If Bernander’s view is correct that Nalcor’s design approach has substantially overestimated the strength of the glaciomarine clays, then Nalcor is steadily marching toward a disaster of catastrophic proportions. It will happen in late 2019 as Nalcor raises the reservoir toward its maximum design level of +39m. Filling likely begins slowly throughout the summer and fall, intended to be complete before the river freezes over.
While Bernander states a reservoir level of +32m could exceed the capacity of the sensitive glaciomarine clays, the dynamic effects could trigger a major landslide at a slightly lower level. Alternately, if the clays are somewhat stronger than Bernander assumes, the failure could happen at a higher elevation, serving to release an even greater amount of water.
The failure of the North Spur would be dramatic and rapid. The layering of soils tilted toward the downstream side would fail on a very broad front, presumably beginning at the downstream side but rapidly progressing its way up the downstream slope. At some point the landslide will be met by the positive force of the reservoir water breaking through the weakened dam. The onrush of water would carve its way not only widely through the Spur, but it would deeply gouge out the soft soils of the Spur. The post-failure upstream river level would likely drop by 14 m to meet the downstream level.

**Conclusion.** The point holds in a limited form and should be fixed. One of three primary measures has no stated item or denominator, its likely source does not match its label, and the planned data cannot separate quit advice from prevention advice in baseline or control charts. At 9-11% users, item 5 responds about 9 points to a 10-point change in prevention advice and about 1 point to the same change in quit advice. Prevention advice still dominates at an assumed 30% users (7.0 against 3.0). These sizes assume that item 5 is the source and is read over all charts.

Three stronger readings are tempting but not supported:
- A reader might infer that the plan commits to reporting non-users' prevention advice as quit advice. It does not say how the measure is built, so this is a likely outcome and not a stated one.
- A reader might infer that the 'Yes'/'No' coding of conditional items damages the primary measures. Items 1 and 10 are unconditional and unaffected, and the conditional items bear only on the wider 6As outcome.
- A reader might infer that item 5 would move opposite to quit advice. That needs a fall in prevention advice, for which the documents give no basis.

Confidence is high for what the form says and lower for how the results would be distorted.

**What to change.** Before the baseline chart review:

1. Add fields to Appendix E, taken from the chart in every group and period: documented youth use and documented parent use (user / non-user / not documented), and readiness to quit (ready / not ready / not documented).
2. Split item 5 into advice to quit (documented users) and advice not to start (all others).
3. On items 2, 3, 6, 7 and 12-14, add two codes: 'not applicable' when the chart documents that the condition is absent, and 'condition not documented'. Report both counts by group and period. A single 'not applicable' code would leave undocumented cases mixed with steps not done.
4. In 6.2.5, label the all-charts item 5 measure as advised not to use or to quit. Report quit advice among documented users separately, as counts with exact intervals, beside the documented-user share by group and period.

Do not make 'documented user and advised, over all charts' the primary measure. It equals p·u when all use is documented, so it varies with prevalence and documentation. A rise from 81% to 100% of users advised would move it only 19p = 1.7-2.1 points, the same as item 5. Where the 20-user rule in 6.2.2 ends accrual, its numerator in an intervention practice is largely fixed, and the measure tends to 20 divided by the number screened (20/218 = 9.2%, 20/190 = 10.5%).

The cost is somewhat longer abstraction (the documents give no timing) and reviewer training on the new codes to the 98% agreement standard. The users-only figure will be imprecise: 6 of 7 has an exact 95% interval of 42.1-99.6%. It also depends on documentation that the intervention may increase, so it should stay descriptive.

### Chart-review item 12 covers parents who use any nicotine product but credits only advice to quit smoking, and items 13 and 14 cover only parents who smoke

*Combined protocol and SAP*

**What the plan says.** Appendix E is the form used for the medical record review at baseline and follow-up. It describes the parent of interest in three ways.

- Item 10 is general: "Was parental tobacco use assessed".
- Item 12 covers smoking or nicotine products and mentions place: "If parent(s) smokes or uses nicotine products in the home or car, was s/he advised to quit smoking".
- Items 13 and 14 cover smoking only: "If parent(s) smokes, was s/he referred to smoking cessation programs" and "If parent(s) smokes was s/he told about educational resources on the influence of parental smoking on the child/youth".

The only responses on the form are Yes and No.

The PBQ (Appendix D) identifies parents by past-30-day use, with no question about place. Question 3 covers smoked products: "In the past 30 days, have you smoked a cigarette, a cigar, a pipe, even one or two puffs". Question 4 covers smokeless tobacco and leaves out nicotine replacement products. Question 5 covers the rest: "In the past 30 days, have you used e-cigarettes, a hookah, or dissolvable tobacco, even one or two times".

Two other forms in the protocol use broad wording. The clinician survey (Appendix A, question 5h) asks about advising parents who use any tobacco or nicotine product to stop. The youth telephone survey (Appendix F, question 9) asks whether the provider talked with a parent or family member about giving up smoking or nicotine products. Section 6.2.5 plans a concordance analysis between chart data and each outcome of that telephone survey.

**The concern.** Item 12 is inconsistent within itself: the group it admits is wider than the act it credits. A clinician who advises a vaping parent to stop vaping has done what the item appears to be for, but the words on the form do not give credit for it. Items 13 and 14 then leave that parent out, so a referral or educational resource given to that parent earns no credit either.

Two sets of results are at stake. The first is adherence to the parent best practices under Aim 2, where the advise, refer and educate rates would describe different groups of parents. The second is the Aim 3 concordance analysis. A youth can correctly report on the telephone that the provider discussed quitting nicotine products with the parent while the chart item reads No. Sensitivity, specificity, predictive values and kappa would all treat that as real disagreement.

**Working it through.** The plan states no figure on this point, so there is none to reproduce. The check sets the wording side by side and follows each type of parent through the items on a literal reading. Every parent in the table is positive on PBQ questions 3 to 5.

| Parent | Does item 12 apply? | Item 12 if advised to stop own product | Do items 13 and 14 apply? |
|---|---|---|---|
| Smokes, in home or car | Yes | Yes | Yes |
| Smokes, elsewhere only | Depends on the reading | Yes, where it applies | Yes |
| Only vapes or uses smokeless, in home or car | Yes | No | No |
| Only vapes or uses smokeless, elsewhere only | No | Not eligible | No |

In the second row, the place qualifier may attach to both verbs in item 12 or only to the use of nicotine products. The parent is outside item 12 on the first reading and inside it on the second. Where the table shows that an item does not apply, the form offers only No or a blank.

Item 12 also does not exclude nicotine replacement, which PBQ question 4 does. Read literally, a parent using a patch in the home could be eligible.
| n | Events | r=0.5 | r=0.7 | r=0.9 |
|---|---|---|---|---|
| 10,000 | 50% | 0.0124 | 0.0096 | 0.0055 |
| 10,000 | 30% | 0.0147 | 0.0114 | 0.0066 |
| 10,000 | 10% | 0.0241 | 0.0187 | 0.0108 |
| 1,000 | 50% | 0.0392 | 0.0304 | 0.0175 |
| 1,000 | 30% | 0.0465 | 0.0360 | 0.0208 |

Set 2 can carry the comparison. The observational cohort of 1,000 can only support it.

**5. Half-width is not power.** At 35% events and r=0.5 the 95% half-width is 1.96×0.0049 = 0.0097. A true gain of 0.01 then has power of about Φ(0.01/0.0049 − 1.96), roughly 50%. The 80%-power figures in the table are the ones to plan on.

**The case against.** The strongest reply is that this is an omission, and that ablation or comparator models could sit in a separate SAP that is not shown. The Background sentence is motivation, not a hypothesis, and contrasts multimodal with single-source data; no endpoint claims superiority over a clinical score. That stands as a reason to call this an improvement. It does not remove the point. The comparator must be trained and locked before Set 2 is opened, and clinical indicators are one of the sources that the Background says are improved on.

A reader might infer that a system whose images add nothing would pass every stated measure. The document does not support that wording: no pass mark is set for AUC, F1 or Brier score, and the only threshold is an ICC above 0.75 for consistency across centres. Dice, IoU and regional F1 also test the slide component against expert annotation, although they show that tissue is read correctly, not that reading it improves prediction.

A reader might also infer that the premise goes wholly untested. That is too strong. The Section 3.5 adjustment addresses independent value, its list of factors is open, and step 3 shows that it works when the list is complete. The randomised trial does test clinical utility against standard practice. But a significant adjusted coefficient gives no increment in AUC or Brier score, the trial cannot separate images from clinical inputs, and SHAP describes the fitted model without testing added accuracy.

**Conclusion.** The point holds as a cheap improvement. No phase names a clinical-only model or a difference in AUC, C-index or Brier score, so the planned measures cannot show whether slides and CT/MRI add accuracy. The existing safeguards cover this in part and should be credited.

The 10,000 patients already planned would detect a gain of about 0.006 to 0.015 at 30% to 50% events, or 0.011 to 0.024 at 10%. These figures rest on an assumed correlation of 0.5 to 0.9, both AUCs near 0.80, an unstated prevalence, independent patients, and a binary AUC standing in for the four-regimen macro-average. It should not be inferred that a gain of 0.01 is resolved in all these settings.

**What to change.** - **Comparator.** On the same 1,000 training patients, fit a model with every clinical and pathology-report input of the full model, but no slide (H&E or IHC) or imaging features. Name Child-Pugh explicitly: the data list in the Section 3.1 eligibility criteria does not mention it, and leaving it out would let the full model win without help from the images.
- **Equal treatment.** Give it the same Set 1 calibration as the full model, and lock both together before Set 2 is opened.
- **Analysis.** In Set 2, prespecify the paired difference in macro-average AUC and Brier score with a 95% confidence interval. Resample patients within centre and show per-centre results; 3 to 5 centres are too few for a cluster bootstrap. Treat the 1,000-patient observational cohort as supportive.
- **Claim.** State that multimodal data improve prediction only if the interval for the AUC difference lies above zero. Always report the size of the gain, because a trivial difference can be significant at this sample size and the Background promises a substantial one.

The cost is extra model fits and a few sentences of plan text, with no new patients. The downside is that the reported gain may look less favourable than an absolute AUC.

The potential 14m drop would have a devastating effect on the River for many kilometers upstream. The substantial lowering of the river would increase water velocity, eroding the river bottom. Numerous landslides of freshly exposed riverbanks, made of the same soft and sensitive soils, would add to the mass of silt sent downstream and into Lake Melville.
The sudden release of water downstream of the dam would quickly scour the riverbanks and overflow all low-lying areas. Potential damage to inhabited areas could be difficult to predict in its entirety as the massive amount of soils and debris carried in the water could create overland flooding in areas not immediately anticipated.